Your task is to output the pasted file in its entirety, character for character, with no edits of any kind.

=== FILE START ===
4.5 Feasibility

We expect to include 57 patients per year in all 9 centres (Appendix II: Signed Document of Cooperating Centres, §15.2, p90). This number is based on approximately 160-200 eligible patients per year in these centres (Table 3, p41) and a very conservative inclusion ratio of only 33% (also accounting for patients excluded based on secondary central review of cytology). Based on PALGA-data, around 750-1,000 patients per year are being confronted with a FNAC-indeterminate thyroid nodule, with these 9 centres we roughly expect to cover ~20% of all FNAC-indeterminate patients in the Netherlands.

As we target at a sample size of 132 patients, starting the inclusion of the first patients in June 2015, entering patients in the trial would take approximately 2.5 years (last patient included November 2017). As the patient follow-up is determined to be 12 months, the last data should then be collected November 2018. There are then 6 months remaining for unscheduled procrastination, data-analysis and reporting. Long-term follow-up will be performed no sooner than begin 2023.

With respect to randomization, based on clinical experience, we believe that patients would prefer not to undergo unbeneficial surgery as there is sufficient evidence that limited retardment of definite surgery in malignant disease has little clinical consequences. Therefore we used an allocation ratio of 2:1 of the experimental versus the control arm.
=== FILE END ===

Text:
4.5 Feasibility

We expect to include 57 patients per year in all 9 centres (Appendix II: Signed Document of Cooperating Centres, §15.2, p90). This number is based on approximately 160-200 eligible patients per year in these centres (Table 3, p41) and a very conservative inclusion ratio of only 33% (also accounting for patients excluded based on secondary central review of cytology). Based on PALGA-data, around 750-1,000 patients per year are being confronted with a FNAC-indeterminate thyroid nodule, with these 9 centres we roughly expect to cover ~20% of all FNAC-indeterminate patients in the Netherlands.

As we target at a sample size of 132 patients, starting the inclusion of the first patients in June 2015, entering patients in the trial would take approximately 2.5 years (last patient included November 2017). As the patient follow-up is determined to be 12 months, the last data should then be collected November 2018. There are then 6 months remaining for unscheduled procrastination, data-analysis and reporting. Long-term follow-up will be performed no sooner than begin 2023.

With respect to randomization, based on clinical experience, we believe that patients would prefer not to undergo unbeneficial surgery as there is sufficient evidence that limited retardment of definite surgery in malignant disease has little clinical consequences. Therefore we used an allocation ratio of 2:1 of the experimental versus the control arm.